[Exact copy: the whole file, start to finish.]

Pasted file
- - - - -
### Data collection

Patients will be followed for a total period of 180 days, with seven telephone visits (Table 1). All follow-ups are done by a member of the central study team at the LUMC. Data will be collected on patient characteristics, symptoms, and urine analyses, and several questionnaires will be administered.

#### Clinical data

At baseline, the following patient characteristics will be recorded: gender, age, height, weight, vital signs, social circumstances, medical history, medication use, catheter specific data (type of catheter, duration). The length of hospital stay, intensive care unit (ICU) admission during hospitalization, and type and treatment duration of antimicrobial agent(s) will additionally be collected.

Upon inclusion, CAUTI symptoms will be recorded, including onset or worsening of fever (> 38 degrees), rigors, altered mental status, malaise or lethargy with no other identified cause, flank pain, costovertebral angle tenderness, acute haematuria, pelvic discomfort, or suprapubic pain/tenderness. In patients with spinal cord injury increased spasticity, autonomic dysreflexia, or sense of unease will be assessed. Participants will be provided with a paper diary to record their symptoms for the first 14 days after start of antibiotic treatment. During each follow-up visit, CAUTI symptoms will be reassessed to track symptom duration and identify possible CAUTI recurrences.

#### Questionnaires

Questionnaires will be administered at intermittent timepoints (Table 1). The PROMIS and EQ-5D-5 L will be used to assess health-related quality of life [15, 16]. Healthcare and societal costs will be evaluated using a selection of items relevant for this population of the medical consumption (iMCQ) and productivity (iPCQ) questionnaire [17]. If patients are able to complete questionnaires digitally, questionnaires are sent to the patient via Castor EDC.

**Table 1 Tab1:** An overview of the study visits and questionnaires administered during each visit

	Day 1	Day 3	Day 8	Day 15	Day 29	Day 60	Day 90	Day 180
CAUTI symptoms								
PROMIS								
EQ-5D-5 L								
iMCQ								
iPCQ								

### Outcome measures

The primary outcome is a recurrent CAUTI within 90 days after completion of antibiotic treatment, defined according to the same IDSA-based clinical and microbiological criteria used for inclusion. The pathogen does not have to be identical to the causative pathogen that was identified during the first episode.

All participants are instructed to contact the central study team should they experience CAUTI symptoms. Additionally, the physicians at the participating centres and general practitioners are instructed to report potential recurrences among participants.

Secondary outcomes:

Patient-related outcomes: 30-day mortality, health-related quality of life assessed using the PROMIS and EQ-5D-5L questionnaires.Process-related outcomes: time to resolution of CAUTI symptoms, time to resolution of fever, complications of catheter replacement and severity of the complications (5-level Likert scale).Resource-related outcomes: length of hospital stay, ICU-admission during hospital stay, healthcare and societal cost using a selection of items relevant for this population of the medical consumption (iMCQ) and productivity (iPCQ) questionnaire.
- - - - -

### Data collection

Patients will be followed for a total period of 180 days, with seven telephone visits (Table 1). All follow-ups are done by a member of the central study team at the LUMC. Data will be collected on patient characteristics, symptoms, and urine analyses, and several questionnaires will be administered.

#### Clinical data

At baseline, the following patient characteristics will be recorded: gender, age, height, weight, vital signs, social circumstances, medical history, medication use, catheter specific data (type of catheter, duration). The length of hospital stay, intensive care unit (ICU) admission during hospitalization, and type and treatment duration of antimicrobial agent(s) will additionally be collected.

Upon inclusion, CAUTI symptoms will be recorded, including onset or worsening of fever (> 38 degrees), rigors, altered mental status, malaise or lethargy with no other identified cause, flank pain, costovertebral angle tenderness, acute haematuria, pelvic discomfort, or suprapubic pain/tenderness. In patients with spinal cord injury increased spasticity, autonomic dysreflexia, or sense of unease will be assessed. Participants will be provided with a paper diary to record their symptoms for the first 14 days after start of antibiotic treatment. During each follow-up visit, CAUTI symptoms will be reassessed to track symptom duration and identify possible CAUTI recurrences.

#### Questionnaires

Questionnaires will be administered at intermittent timepoints (Table 1). The PROMIS and EQ-5D-5 L will be used to assess health-related quality of life [15, 16]. Healthcare and societal costs will be evaluated using a selection of items relevant for this population of the medical consumption (iMCQ) and productivity (iPCQ) questionnaire [17]. If patients are able to complete questionnaires digitally, questionnaires are sent to the patient via Castor EDC.

**Table 1 Tab1:** An overview of the study visits and questionnaires administered during each visit

	Day 1	Day 3	Day 8	Day 15	Day 29	Day 60	Day 90	Day 180
CAUTI symptoms								
PROMIS								
EQ-5D-5 L								
iMCQ								
iPCQ								

### Outcome measures

The primary outcome is a recurrent CAUTI within 90 days after completion of antibiotic treatment, defined according to the same IDSA-based clinical and microbiological criteria used for inclusion. The pathogen does not have to be identical to the causative pathogen that was identified during the first episode.

All participants are instructed to contact the central study team should they experience CAUTI symptoms. Additionally, the physicians at the participating centres and general practitioners are instructed to report potential recurrences among participants.

Secondary outcomes:

Patient-related outcomes: 30-day mortality, health-related quality of life assessed using the PROMIS and EQ-5D-5L questionnaires.Process-related outcomes: time to resolution of CAUTI symptoms, time to resolution of fever, complications of catheter replacement and severity of the complications (5-level Likert scale).Resource-related outcomes: length of hospital stay, ICU-admission during hospital stay, healthcare and societal cost using a selection of items relevant for this population of the medical consumption (iMCQ) and productivity (iPCQ) questionnaire.